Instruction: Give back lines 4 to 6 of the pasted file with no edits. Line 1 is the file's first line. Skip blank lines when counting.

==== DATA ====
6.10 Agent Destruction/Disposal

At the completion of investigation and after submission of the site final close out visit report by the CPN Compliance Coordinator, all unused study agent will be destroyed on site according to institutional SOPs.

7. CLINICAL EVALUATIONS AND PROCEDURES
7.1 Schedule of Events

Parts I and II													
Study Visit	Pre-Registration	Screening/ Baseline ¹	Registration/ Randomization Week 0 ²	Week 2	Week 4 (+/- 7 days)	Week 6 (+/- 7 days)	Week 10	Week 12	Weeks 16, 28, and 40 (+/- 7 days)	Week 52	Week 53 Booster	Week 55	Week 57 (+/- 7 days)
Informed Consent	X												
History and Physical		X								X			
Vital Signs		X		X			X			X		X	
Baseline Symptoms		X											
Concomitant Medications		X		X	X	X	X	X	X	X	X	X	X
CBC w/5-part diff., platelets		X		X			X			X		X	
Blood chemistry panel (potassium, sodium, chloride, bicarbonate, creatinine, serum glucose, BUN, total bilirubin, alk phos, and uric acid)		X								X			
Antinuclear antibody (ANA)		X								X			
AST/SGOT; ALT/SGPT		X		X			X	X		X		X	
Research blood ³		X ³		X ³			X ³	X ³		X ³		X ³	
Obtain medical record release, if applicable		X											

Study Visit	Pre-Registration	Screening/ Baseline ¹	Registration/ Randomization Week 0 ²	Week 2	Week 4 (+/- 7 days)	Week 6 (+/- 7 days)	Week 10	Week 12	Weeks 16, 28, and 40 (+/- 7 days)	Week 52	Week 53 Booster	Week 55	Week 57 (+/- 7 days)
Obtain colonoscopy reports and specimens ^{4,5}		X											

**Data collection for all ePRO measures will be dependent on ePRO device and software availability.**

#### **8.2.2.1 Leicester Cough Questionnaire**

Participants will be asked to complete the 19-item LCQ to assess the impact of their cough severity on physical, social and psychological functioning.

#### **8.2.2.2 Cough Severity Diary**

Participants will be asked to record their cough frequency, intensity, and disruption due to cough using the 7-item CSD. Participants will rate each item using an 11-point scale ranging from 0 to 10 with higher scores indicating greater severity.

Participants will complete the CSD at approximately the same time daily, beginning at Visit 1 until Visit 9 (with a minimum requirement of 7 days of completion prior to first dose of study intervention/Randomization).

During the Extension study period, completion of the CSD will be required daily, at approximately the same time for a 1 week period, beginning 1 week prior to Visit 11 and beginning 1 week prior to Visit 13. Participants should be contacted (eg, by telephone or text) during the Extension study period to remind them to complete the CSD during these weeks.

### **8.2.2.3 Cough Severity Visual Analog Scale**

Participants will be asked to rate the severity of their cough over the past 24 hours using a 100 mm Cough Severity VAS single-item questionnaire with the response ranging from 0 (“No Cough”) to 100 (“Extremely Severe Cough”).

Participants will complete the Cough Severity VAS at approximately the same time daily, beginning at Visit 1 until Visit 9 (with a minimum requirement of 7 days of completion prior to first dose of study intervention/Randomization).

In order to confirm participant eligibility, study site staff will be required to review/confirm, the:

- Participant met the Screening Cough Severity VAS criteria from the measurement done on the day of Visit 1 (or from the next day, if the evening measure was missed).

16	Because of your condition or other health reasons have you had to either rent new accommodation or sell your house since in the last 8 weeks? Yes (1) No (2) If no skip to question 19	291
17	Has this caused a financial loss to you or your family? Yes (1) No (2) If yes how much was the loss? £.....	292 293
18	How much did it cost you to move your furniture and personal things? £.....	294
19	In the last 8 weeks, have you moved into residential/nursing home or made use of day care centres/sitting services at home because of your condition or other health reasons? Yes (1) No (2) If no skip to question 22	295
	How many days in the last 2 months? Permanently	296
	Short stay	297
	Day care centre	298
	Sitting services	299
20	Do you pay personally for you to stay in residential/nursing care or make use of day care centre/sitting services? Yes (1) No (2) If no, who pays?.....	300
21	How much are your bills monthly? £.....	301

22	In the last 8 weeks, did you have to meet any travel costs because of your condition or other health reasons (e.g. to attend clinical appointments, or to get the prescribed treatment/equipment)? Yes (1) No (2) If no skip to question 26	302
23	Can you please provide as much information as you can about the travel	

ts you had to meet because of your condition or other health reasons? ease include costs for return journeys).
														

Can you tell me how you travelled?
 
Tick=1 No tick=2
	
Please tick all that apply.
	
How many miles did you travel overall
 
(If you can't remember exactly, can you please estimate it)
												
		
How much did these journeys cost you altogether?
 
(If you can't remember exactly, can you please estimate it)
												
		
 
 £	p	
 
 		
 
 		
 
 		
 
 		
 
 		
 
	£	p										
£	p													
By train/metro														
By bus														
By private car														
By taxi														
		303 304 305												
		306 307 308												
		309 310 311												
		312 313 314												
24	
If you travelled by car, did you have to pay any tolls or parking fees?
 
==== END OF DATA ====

7.1 Schedule of Events

Parts I and II													
Study Visit	Pre-Registration	Screening/ Baseline ¹	Registration/ Randomization Week 0 ²	Week 2	Week 4 (+/- 7 days)	Week 6 (+/- 7 days)	Week 10	Week 12	Weeks 16, 28, and 40 (+/- 7 days)	Week 52	Week 53 Booster	Week 55	Week 57 (+/- 7 days)